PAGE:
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Summary:

A Japanese tax on Bitcoin could mean that it’s no longer viewed as a currency, but a commodity.

In the wake of the MtGox collapse, Japan is looking into regulating Bitcoin — including a possible tax on the cryptocurrency, according to a report Tuesday.

The Yomiuri Shimbun newspaper said that the finance ministry and national tax agency are looking into ways to govern Bitcoin transactions. Officials think that purchases made with the digital currency should be taxed according to existing consumption and corporate tax laws, said the Yomiuri Shimbun, although the report did not cite any sources.

The move would mean Bitcoin would be treated not as a currency, but as a commodity, like gold. Money made from trading the currency online could be taxed, according to the Nikkei Asian Review.

The U.S. is taking the opposite approach — for now. Yesterday, Federal Reserve Chair Janet Yellen said that the U.S. federal reserve can’t regulate Bitcoin because it operates outside of the banking system. She did say, however, that Congress could institute some sort of an overseeing committee.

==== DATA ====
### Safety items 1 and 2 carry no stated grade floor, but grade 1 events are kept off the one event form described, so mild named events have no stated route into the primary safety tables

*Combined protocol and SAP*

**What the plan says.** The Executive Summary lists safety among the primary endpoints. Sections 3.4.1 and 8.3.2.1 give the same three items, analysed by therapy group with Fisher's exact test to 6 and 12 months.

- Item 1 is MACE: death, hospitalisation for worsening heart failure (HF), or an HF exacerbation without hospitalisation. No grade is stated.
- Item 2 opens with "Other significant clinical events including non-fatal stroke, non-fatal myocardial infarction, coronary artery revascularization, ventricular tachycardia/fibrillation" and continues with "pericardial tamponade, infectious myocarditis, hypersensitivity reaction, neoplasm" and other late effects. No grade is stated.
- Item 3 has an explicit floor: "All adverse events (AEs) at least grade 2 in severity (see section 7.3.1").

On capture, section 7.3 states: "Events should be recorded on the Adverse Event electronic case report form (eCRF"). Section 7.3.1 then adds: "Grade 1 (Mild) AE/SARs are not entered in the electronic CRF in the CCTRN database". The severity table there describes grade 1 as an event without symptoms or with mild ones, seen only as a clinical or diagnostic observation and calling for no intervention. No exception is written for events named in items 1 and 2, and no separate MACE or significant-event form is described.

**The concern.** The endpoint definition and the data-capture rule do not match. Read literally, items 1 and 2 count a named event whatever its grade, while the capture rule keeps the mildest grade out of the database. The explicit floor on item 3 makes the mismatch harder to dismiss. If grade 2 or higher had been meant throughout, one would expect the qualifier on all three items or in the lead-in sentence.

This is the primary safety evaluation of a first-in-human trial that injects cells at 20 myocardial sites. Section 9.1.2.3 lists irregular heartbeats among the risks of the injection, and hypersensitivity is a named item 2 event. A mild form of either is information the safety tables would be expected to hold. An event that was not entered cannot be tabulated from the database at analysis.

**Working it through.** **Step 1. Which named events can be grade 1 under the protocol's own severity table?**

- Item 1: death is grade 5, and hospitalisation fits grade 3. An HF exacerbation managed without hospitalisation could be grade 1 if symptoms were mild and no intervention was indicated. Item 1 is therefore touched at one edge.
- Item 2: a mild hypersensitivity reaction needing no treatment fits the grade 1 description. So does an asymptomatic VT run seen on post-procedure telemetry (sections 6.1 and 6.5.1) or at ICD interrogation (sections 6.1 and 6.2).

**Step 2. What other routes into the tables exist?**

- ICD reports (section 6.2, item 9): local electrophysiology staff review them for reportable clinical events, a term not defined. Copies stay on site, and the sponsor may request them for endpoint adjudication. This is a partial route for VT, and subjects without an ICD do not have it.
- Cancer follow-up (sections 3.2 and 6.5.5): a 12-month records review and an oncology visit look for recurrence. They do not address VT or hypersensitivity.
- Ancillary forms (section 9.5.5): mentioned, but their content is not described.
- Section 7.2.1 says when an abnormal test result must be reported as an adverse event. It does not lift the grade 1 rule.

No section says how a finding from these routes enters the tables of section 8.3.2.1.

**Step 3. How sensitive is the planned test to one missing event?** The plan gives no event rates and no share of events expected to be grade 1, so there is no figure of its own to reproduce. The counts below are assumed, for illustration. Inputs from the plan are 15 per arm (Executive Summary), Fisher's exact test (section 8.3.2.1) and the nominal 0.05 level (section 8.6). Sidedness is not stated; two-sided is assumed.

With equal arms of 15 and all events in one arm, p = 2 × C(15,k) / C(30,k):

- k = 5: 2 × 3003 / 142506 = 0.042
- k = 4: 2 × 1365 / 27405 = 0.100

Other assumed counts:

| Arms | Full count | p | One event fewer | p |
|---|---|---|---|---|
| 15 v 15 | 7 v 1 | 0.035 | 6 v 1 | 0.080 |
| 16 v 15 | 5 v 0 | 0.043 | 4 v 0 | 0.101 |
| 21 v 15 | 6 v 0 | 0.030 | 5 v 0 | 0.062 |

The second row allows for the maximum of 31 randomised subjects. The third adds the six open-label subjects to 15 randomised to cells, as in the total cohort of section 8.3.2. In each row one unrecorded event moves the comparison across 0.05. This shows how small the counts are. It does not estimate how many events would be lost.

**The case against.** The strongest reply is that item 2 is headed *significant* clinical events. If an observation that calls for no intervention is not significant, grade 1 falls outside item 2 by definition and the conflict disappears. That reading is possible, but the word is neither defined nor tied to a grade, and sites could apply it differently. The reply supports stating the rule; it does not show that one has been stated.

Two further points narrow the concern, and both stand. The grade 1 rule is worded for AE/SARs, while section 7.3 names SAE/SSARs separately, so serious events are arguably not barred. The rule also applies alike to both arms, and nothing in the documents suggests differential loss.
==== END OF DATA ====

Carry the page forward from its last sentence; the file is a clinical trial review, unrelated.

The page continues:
The collapse of the MtGox exchange has put some pressure on international governments to look into regulating the currency. The Tokyo-based exchange filed for bankruptcy last week and reported that 750,000 customer-owned bitcoins had gone missing. Since then, the exchange has been hacked and the source code posted online.

The MtGox problems briefly depressed the Bitcoin market as it dropped as low as $430 last week. The market has since bounced back and was trading at around $668 at 11:30am PT Tuesday, according to the Coindesk BPI.

Feature image courtesy of Thinkstock/Nevarpp.

  1. I think the more common usage is “oversight” committee rather than “overseeing”.

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  2. Reblogged this on Sean Cremins and commented:
    I don’t like this – I feel taxing and regulating Bitcoin is against its core concept, and is just Japan being unnecessarily afraid of Bitcoin.

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  3. The UK is also in the process of providing tax guidelines for Bitcoin, would be interesting to see what they propose on how to do it. In my opinion, the only places you can do this is when somebody buys or sells Bitcoin, the transactions in between will be extremely hard if not impossible to tax.

    Governments would need active participation in any tax solution they want to introduce. Somehow I doubt they will have many volunteers making their Bitcoin earnings public.

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